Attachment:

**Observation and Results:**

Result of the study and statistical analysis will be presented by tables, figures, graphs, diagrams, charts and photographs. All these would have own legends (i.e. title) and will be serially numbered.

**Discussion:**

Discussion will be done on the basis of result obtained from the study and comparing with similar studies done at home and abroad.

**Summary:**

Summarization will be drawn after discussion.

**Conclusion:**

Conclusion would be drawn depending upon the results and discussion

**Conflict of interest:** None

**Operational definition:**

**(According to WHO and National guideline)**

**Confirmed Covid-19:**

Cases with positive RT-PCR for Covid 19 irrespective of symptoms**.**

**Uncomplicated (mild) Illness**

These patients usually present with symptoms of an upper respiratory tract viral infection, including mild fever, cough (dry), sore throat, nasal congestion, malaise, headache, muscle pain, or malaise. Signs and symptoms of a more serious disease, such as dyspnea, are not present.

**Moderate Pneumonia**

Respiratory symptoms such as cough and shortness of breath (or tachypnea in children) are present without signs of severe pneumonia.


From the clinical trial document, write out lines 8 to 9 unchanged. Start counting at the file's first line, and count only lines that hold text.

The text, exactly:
Conclusion would be drawn depending upon the results and discussion

**Conflict of interest:** None